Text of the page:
Tuesday, January 10, 2006

Assistance in Spiritual Emergency

The following is a brief excerpt from the book Spiritual Emergency, edited by Stanislav and Christina Grof.


There are many forms of spiritual emergency involving various degrees of intensity. The extent of assistance required thus depends upon the situation. In some instances, treatment can be limited to specific support for the person in crisis; at other times it can be extended to involve relatives and friends, and supportive groups. However, if the process is especially dramatic, professional therapeutic help might be necessary around the clock.

The most important task is to give the people in crisis a positive context for their experiences and sufficient information about the process they are going through. It is essential that they move away from the concept of disease and recognize the healing nature of their crisis. Good literature and the opportunity to talk to people who understand, particularly those who have successfully overcome a similar crisis can be invaluable.

Being surrounded by people who have at least a general understanding of the basic dynamics of spiritual emergency is of great help to a person in a psychospiritual crisis. Whether the attitudes or interactions in the narrow circle of close relatives and friends are nourishing and supportive or fearful, judgemental and manipulative makes a considerable difference in terms of the course and outcome of the episode.

Ideally, family, partners, and important friends should be included in the support network from the beginning and offered as much information about the situation as possible. Exactly who should be included, at what time, and how depends on individual circumstances. The quality of the relationship with the person in crisis, the general compatability of the personality characteristics of the potential helpers, and their attitude toward the process are among the most important criteria to base the decision. Besides books and discussions of the subject of spiritual emergency, experiential therapy groups can be an important source of understanding.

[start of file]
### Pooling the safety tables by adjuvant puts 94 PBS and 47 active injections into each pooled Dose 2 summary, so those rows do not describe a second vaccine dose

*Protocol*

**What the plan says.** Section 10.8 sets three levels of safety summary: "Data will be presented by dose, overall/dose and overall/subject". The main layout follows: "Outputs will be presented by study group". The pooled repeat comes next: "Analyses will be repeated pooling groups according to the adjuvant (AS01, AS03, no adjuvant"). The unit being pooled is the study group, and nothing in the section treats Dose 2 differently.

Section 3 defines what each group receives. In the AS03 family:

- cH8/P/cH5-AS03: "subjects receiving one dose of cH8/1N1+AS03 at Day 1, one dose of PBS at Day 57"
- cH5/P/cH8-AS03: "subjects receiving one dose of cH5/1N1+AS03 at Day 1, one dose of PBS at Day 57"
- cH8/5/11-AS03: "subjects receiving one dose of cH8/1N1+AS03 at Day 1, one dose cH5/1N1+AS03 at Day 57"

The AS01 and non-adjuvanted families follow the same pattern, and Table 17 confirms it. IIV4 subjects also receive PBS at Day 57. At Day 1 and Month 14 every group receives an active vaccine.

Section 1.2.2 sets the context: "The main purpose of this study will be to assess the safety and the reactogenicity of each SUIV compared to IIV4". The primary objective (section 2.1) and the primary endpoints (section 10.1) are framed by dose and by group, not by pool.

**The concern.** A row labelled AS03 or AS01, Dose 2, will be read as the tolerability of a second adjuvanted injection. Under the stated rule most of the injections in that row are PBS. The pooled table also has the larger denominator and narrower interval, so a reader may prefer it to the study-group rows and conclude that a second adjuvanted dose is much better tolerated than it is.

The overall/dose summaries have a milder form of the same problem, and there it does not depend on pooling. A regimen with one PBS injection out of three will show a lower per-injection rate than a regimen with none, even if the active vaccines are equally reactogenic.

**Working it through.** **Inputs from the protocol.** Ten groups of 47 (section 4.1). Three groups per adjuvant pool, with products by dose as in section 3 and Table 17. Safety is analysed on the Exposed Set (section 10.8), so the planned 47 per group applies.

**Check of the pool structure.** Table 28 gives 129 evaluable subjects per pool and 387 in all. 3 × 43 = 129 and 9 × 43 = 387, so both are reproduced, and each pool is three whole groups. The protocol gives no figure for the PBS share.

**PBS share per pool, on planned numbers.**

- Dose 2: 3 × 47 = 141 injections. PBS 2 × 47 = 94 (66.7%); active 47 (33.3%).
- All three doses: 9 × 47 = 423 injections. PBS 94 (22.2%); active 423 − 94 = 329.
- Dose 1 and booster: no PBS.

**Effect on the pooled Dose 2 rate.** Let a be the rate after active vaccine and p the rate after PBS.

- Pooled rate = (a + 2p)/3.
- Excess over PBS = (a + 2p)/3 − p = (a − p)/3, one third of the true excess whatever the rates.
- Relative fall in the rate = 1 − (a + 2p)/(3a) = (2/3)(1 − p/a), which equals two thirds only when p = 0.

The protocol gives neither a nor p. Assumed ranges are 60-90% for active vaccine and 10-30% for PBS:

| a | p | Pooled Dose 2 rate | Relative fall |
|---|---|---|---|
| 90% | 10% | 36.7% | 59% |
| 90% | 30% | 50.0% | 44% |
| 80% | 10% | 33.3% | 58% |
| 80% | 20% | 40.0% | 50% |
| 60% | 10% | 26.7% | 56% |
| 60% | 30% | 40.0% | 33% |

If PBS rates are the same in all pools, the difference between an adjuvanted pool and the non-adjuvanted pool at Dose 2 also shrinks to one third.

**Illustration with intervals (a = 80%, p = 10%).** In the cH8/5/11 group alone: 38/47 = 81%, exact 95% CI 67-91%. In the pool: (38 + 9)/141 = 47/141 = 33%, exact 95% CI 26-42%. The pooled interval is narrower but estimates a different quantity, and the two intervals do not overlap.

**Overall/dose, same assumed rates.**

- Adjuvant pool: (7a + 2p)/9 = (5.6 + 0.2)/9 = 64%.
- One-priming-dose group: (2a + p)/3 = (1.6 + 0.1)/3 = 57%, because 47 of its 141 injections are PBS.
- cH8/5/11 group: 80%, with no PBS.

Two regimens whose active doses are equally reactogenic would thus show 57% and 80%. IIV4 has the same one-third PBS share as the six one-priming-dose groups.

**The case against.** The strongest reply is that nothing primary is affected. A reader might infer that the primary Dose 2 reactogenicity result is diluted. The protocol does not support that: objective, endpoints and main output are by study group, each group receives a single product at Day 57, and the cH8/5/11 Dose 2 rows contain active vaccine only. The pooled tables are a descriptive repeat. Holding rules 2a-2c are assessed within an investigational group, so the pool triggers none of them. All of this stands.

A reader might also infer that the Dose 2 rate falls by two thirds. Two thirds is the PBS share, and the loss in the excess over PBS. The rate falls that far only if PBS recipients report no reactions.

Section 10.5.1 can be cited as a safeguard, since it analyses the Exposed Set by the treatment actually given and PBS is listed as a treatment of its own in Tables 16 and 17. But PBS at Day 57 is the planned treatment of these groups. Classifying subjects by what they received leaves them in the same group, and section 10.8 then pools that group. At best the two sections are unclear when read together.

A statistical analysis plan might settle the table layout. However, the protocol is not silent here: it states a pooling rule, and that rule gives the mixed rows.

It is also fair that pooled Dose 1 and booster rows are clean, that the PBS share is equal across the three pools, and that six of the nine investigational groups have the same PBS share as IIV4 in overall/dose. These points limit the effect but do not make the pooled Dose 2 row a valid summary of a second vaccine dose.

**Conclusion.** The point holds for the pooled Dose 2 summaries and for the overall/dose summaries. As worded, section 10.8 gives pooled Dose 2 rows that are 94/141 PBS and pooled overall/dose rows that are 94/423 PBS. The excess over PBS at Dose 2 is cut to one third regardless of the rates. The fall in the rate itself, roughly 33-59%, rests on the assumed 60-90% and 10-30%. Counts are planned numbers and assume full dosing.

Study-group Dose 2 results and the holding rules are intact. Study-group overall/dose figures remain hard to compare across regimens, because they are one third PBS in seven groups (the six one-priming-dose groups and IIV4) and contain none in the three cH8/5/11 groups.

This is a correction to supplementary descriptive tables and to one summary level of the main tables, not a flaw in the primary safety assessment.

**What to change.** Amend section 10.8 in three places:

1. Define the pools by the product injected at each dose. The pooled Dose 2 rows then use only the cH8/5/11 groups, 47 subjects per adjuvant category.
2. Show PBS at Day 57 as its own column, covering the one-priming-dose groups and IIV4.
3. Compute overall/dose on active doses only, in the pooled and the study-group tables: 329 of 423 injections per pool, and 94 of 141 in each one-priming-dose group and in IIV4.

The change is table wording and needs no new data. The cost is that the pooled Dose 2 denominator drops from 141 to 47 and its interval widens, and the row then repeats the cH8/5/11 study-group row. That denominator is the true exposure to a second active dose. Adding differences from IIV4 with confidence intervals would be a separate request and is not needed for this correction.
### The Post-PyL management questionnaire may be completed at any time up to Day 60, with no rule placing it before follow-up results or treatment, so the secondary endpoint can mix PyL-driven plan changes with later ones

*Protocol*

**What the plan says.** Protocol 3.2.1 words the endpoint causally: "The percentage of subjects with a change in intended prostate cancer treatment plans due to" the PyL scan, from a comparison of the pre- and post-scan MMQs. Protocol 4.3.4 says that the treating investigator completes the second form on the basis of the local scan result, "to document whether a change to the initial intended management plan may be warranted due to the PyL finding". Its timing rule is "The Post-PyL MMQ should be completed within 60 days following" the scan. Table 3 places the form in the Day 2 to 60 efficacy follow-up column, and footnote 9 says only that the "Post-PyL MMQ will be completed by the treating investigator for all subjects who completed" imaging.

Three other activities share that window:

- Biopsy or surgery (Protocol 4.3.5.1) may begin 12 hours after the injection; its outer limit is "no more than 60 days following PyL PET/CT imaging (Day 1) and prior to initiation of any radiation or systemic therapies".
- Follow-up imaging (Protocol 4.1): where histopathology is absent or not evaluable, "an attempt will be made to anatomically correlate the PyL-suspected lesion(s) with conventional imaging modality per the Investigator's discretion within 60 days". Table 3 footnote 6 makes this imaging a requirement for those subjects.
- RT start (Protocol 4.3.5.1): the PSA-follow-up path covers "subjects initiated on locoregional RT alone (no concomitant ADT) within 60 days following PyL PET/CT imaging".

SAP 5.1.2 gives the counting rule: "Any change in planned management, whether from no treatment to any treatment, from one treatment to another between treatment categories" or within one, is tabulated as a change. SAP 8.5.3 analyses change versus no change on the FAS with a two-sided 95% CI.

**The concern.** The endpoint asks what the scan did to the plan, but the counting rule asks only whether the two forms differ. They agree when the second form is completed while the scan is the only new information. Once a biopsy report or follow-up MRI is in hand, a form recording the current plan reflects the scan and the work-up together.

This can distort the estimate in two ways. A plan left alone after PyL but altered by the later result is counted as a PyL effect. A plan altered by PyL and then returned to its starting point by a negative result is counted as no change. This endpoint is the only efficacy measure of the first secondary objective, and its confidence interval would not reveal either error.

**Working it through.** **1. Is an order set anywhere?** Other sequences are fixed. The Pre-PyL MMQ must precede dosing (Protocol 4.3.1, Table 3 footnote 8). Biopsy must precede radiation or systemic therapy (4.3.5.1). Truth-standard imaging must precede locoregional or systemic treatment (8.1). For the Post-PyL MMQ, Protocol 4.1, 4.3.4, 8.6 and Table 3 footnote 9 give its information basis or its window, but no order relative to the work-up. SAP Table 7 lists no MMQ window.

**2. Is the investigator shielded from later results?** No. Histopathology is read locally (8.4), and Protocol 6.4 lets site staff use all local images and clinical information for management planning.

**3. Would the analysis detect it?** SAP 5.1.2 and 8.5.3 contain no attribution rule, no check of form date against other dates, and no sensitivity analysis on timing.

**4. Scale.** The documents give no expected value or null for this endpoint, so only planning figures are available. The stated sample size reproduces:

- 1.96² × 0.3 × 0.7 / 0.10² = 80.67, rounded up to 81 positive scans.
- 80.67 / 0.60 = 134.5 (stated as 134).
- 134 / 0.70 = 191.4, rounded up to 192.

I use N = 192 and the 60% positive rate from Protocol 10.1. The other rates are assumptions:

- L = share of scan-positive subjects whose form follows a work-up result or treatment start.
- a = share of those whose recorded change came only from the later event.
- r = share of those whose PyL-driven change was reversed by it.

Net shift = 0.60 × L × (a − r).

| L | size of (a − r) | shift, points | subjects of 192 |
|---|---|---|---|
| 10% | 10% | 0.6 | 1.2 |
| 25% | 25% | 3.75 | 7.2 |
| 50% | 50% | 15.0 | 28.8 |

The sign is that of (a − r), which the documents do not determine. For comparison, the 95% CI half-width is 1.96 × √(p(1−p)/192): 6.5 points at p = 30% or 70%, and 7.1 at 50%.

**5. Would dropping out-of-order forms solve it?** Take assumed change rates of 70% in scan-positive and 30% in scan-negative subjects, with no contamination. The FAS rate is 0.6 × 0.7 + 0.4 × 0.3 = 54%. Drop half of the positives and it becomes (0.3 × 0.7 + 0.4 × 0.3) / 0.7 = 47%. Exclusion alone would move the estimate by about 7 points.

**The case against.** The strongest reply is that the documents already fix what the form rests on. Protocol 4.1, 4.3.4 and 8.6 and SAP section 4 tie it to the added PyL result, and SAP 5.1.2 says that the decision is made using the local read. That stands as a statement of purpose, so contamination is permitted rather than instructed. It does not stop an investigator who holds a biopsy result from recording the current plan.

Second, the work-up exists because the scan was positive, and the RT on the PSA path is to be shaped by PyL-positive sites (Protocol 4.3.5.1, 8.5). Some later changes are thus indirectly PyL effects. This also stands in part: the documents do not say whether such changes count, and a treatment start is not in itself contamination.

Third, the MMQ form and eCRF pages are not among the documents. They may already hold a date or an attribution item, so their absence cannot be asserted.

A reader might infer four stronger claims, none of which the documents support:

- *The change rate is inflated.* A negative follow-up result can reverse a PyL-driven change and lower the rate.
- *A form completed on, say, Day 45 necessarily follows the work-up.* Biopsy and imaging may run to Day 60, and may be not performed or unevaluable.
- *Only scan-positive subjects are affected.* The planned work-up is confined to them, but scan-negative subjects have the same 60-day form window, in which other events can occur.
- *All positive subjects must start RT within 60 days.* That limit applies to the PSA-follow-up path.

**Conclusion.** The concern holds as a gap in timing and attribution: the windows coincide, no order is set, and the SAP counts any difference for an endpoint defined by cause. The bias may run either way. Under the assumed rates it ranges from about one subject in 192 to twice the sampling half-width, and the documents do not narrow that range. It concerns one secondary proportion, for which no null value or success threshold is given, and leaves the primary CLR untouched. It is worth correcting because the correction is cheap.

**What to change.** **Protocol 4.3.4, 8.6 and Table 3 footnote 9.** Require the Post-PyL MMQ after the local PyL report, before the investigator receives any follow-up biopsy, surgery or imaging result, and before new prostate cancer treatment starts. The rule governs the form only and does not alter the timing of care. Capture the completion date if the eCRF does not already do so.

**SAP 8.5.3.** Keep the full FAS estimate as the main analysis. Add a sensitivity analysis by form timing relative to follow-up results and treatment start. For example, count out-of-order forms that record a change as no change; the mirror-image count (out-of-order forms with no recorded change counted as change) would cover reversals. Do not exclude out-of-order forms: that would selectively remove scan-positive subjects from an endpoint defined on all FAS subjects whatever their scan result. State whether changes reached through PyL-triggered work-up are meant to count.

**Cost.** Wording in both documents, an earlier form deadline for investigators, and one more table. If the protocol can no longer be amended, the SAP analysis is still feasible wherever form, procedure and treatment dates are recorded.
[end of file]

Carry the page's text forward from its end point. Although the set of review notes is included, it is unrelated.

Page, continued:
In many instances, a good spiritual teacher who knows the inner territories from his or her experiences or a local spiritual group can be very helpful. Such individuals might be able to provide an opportunity to discuss some unusual experiences and offer understanding and support for someone in spiritual emergency. Guided individual or group spiritual practice can provide a good context for work with the emerging experiences, if the process is not too overwhelming.

For spiritual crisis that are not too extreme, the above resources might be sufficient. Many people who have unusual experiences are puzzled and bewildered by them, but they can manage to function adequately in everyday life. Access to the right information, occasionally supportive discussion, and a good context for spiritual practice are all they need.

Under favorable circumstances it is possible to handle even more challenging experiences that the person in crisis would not be able to confront without assistance. However, if the process becomes overwhelming and seriously interferes with everyday functioning, more therapeutic measures may have to be taken.


Source: Spiritual Emergency